The soul condition of fearlessness produces the conviction that nothing negative is ever necessary and that the human entity’s fate is bliss, unfoldment, and dynamic life. And where such conviction exists, outer facts must follow suit. Shrinking away from a feared alternative and wanting the positive alternative because of that, makes the latter an unreachable illusion. This may explain to many of my friends why a number of doors have remained closed for them, in spite of much progress and insight. However, it requires an extended awareness to notice the existence of fear, and to be aware of the fine differentiation between wanting happiness for the sake of happiness, or wanting it in order to avoid unhappiness.

I have discussed general aims, but your specific desires, with the fear of their opposites, have to be ascertained in your personal work. Nothing is too big or too little, important or unimportant, when it comes to the human psyche. For anything that may appear to be an insignificant aspect is, in the last analysis, connected with the great questions of life. When you find these elements, new doors will open to you, my friends. Even before you can shed the fear itself, ascertaining it and knowing what it means must make a great difference in your attitude to yourself, to life, and to the particular desire that has remained unfulfilled because you have overlooked the shift in motivation. This is an all-important key.

Don’t overlook either that the presence of a fear of the negative does not necessarily annul a healthy wish for the positive for its own sake. It is absolutely possible — in fact, it is frequent — that a healthy wish exists simultaneously with the distorted motivation.

Once you put your finger on the fear, you can directly treat it in your meditations. This will make a great deal of difference on your path. It can be a solution to many problems that have remained stubbornly locked so far. The mere realization, “I cannot step out into freedom because I want freedom not for itself, but because I fear to be imprisoned,” will bring liberation a great step closer. If you realize that you cannot be free because you fear unfreedom, in that realization greater freedom is yours. This may sound complicated and quite paradoxical, but if you deeply think about it, you will understand how true it is.”

– Eva Pierrakos, Pathwork Lecture 130: Finding True Abundance by Going Through Your Fear

More here:
https://pathwork.org/lectures/finding-true-abundance-by-going-through-your-fear/

[Habits of Confusion] 6. Shoulds

This theme of ideals and shoulds has been coming up a lot lately for me. I have been watching myself and I have noticed some things I didn’t know were there. Like immaturity, expectations of perfection from both myself and others and a desire to control reality.

You see, when things go well, it is easier not to entertain aspects of your lower self. Anybody can be generous when they live in abundance. But when you fail or fall or mess up, that is when the aspects of your lower self start to reveal themselves. That is when your fears start running amok. That is when you start noticing that your strength, happiness and sense of security stemmed not from within, but from external validations. You also notice that your value derived from the way you were perceived by others, from your high-paying job or from the image you had built. It takes failure to reveal those as illusions, which can be a blessing in disguise.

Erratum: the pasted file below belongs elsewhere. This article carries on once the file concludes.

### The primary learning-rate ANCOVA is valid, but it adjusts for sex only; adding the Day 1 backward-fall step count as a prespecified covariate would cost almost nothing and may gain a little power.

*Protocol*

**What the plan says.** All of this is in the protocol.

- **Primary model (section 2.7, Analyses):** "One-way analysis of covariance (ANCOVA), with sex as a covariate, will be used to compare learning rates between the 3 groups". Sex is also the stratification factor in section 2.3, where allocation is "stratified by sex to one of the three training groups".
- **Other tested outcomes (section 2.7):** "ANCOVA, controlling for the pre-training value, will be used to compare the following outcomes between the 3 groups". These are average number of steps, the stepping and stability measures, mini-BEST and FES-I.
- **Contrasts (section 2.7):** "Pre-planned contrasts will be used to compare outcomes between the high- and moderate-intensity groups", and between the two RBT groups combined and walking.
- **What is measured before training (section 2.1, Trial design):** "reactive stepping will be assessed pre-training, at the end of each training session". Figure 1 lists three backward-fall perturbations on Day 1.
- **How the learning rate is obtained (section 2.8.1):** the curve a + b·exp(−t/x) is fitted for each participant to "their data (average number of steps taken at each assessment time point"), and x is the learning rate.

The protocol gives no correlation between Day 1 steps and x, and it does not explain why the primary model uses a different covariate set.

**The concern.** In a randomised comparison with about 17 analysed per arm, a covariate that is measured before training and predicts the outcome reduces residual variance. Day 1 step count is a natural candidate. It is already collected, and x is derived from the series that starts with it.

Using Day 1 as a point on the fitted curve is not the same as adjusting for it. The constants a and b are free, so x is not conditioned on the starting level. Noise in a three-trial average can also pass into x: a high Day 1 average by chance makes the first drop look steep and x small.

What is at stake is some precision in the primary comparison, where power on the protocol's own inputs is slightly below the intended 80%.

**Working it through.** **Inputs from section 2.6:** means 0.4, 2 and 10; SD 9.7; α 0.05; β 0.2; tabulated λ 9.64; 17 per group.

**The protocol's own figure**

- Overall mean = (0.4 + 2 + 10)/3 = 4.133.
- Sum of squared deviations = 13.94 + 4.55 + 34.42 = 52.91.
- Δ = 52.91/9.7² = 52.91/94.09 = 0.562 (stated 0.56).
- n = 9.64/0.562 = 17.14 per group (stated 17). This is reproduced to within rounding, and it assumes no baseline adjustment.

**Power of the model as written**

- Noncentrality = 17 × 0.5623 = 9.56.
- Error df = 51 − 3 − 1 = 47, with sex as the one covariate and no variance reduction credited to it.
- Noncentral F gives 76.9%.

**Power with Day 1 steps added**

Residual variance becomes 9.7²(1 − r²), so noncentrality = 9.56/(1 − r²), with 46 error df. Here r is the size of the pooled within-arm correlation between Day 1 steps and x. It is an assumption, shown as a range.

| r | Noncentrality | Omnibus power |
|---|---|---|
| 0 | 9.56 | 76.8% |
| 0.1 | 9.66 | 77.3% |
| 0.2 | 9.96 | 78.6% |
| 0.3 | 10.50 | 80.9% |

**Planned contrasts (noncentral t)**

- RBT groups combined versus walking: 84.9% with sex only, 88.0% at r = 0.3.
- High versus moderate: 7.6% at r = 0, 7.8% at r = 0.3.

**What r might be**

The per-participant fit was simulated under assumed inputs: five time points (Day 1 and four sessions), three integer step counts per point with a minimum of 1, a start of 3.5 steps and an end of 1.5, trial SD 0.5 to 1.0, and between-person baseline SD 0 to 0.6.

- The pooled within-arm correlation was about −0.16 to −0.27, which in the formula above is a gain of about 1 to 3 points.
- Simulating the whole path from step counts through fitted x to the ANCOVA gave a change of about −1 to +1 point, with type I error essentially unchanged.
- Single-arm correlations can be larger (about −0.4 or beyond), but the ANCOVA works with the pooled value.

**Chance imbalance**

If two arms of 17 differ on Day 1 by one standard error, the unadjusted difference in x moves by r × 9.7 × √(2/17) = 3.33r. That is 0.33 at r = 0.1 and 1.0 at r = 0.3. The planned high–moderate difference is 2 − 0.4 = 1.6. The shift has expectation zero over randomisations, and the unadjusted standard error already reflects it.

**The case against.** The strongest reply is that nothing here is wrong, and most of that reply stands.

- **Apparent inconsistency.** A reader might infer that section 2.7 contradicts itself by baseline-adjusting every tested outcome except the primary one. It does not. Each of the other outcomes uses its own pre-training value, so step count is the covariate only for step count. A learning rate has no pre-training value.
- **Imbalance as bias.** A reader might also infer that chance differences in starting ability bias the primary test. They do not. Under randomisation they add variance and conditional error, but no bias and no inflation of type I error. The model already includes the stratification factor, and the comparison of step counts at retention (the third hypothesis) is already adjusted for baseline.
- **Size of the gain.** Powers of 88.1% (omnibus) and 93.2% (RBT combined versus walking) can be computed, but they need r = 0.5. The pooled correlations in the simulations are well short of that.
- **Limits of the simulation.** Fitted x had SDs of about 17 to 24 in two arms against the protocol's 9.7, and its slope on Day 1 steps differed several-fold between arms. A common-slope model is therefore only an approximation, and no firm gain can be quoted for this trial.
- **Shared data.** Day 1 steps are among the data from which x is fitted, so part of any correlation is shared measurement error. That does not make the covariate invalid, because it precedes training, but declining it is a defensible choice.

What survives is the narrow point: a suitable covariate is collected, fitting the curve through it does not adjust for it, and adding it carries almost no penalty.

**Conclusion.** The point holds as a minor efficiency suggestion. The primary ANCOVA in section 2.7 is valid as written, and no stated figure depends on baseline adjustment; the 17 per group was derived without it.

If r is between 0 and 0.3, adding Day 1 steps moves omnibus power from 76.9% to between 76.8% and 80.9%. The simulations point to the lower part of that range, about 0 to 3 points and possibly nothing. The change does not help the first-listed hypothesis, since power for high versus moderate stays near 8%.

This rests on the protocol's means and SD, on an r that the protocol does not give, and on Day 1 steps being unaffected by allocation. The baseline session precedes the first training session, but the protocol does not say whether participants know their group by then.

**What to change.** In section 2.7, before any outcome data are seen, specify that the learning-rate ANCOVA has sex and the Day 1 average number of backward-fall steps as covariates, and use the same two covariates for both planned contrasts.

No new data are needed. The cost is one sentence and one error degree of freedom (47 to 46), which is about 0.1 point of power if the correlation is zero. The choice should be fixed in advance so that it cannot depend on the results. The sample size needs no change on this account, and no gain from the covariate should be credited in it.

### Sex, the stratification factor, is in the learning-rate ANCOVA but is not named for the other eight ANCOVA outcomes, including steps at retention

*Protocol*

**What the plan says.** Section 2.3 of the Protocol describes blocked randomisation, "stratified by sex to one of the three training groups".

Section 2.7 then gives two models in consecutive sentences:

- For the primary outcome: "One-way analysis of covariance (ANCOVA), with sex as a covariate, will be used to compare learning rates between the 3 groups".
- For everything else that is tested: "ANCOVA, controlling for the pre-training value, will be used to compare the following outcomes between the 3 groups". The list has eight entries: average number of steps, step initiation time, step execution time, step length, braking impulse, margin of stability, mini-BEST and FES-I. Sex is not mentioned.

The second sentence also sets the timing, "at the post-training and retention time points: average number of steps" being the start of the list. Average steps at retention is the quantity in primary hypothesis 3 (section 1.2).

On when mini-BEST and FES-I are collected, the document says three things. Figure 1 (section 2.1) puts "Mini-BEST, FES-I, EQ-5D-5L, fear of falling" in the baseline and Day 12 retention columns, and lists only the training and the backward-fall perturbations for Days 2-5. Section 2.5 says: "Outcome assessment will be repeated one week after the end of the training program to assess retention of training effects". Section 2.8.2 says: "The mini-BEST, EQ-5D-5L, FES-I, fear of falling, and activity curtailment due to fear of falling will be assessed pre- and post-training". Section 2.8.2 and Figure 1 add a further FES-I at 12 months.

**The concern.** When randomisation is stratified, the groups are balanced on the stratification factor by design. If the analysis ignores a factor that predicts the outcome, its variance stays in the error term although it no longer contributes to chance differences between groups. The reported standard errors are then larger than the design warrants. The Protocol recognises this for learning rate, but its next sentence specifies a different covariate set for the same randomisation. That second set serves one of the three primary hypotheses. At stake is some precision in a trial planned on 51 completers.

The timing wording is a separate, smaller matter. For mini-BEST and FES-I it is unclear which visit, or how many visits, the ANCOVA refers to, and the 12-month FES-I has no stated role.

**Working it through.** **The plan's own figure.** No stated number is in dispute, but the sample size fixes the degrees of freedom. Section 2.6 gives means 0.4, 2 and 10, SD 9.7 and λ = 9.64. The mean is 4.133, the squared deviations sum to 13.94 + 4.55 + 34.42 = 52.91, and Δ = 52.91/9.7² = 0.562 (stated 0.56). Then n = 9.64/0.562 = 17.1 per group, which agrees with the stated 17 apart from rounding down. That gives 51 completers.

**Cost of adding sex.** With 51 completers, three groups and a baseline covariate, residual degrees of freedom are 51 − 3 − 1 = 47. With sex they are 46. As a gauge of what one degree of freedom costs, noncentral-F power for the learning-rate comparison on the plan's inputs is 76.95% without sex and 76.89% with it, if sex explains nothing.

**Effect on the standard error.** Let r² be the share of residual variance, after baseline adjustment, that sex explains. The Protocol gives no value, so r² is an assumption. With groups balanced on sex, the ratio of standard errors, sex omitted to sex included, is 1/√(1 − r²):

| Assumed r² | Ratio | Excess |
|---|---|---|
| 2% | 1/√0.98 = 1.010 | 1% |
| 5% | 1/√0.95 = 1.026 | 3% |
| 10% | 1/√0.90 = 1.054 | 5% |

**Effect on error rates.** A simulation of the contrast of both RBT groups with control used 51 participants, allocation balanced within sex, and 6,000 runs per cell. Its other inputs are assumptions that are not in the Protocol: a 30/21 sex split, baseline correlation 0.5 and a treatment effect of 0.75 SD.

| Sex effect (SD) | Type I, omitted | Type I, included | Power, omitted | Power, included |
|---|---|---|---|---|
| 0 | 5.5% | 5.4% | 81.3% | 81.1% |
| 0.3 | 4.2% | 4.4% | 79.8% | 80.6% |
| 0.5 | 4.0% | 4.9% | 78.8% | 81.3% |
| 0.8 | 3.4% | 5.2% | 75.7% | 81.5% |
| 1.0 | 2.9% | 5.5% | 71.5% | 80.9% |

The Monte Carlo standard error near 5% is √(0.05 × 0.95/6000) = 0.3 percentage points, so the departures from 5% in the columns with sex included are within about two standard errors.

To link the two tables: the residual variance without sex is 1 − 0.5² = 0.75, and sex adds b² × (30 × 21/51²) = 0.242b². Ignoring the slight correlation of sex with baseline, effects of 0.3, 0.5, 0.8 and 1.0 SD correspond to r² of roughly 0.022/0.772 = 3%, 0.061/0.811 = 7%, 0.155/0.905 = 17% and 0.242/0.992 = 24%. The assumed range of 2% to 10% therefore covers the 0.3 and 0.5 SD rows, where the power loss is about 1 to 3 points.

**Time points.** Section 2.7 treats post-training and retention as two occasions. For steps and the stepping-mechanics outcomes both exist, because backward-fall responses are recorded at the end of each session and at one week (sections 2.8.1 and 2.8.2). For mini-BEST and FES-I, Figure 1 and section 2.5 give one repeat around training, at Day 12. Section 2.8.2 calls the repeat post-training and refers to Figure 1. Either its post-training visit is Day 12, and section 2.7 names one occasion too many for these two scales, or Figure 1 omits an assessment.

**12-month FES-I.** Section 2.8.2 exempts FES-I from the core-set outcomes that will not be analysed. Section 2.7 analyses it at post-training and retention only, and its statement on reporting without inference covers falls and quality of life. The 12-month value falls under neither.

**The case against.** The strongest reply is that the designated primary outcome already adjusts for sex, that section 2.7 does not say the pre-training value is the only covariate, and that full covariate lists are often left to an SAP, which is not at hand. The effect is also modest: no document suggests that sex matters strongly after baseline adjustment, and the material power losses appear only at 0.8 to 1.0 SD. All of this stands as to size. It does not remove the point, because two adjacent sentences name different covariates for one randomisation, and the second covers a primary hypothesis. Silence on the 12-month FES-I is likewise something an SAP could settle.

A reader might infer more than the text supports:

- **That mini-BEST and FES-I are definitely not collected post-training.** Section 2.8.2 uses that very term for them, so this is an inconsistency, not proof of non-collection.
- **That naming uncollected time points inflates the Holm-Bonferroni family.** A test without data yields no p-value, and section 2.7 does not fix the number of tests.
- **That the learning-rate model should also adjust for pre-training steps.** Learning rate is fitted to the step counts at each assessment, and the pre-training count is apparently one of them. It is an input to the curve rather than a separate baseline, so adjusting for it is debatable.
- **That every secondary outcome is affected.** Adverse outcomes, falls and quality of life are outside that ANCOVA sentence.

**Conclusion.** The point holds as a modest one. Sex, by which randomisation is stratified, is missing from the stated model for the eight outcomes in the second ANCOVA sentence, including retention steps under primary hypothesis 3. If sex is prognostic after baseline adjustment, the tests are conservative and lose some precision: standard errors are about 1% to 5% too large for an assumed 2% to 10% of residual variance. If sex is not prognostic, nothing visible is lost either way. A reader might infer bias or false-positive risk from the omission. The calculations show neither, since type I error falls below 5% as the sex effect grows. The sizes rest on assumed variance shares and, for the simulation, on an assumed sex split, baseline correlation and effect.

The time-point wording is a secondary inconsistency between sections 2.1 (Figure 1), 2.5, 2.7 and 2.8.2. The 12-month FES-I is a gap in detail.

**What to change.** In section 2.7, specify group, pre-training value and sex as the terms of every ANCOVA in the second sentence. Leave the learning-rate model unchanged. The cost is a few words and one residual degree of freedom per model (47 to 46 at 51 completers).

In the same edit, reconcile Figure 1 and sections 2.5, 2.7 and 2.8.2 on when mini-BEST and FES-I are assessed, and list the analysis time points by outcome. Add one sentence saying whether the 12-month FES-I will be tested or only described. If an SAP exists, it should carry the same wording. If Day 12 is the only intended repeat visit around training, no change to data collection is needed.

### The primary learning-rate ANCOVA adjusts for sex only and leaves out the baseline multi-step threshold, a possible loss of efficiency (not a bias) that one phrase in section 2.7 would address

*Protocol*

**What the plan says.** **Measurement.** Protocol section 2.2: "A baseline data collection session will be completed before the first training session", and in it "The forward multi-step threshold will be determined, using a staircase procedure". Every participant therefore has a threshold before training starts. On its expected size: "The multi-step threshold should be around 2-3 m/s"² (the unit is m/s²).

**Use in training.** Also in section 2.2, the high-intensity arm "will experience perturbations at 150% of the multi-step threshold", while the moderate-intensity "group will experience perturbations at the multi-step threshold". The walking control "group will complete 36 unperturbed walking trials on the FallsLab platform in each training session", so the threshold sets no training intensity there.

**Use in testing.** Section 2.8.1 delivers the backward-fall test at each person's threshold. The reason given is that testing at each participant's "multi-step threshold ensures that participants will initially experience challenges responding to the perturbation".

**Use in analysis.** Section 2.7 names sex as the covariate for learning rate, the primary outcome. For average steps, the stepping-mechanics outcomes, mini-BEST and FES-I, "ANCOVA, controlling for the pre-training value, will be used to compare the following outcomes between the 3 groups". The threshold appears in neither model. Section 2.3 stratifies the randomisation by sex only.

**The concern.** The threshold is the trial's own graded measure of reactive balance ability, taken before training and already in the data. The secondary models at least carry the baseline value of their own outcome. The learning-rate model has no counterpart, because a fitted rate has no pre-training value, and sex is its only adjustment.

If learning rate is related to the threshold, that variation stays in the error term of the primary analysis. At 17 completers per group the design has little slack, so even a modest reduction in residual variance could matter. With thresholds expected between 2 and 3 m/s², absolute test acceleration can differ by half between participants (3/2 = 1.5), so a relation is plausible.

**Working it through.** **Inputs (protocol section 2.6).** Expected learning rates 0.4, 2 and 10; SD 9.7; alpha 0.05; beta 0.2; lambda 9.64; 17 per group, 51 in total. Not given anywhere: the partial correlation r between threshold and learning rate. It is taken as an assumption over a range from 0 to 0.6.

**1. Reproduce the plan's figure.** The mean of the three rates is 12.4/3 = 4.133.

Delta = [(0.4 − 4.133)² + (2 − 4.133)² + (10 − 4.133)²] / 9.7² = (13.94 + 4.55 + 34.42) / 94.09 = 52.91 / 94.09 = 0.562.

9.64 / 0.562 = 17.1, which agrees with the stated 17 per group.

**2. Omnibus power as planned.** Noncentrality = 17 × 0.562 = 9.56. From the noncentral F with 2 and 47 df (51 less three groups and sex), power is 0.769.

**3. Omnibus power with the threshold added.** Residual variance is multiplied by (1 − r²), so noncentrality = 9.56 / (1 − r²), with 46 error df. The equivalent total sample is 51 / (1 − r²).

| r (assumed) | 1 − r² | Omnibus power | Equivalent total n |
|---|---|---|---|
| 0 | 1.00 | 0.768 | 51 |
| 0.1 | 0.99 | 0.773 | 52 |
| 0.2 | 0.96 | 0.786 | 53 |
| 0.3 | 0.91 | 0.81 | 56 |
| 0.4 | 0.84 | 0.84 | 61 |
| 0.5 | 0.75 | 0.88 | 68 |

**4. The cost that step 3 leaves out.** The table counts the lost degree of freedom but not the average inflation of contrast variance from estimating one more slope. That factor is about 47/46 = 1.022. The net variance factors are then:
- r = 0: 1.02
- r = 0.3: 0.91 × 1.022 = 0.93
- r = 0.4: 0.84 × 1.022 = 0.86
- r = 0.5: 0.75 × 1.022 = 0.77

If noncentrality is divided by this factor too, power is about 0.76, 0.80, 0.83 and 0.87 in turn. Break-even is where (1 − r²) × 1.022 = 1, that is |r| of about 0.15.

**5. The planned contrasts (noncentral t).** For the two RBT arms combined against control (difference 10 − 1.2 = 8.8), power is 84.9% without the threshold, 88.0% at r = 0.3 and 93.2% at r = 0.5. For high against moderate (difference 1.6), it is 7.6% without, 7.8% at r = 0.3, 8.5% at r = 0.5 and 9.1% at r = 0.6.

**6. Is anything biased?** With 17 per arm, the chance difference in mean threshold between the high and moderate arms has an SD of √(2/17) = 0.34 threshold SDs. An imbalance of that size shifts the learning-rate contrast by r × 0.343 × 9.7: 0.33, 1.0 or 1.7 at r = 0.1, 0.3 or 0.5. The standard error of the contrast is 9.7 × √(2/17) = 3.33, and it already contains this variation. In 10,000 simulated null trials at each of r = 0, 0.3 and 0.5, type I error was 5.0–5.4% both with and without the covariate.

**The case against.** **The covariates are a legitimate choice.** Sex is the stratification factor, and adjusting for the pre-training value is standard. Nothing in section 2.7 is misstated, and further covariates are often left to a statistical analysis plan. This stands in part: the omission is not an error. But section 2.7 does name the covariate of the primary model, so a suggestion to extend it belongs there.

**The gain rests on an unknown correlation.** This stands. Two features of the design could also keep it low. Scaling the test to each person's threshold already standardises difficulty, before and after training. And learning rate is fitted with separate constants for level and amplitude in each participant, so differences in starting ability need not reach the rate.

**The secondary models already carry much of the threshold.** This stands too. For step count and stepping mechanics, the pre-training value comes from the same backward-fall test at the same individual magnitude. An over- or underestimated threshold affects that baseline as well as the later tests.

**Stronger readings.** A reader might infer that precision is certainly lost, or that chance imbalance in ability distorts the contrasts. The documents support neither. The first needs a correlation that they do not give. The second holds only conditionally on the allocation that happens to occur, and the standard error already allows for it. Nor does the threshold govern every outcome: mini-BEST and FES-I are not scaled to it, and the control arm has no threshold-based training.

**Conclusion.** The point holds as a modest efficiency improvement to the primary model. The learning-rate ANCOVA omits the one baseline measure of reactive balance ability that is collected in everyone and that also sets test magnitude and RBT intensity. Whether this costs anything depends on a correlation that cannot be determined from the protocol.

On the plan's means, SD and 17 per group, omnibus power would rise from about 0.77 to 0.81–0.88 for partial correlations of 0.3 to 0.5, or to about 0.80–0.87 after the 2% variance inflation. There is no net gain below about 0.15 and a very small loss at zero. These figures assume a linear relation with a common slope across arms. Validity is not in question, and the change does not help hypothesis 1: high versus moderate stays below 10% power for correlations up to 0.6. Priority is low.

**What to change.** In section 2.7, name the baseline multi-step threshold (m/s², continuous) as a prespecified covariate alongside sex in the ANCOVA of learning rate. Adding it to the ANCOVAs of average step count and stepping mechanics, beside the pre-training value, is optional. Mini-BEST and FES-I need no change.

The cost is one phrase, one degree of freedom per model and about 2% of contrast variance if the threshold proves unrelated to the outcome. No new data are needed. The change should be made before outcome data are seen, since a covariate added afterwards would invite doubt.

I’m not saying that everybody who lives in abundance has these things lurking underneath, they may very well have transcended these internal attitudes and have no attachment to their wealth or status. I’m saying that losing these things gives us the opportunity to learn where we place our sense of power outside of ourselves, where we unconsciously believe that our worth is dictated by our external circumstances. And it allows us to understand our erroneous assumptions about ourselves and the world.

I started writing this article because of a post I saw earlier on a Philosophy group on Facebook which reminded me of ideals and shoulds. It was a topic of discussion that was proposed by someone:

“The perfect is the enemy of the good.” Discuss.

I replied the following:

I think this is along the lines of “the road to hell is paved with good intentions”. It ties into being so blinded by what should be that we don’t see what is. Like forcing things to fit into our narrow definitions of perfection.

This is something I have been contemplating a lot lately. Ideals, shoulds, personal responsibility, stubbornness and immaturity. There is a link between them. Let me see if I can figure it out…

We hold ideals in our minds, abstractions like love and truth and equality and fairness and acceptance. We aspire towards them, we want both to receive them and to give them. But as long as we don’t link them with our personal experiences and see how they apply to ourselves, they become shoulds, images that make us guilty for not being there yet or rules to follow according to our interpretations of what those ideals are. And there is a big difference between love, for instance, and the way love can look like. Love can look like duty, self-sacrifice, accepting bad behavior or submitting to someone’s will. But it is not those things. Those things are erroneous interpretations we give to love.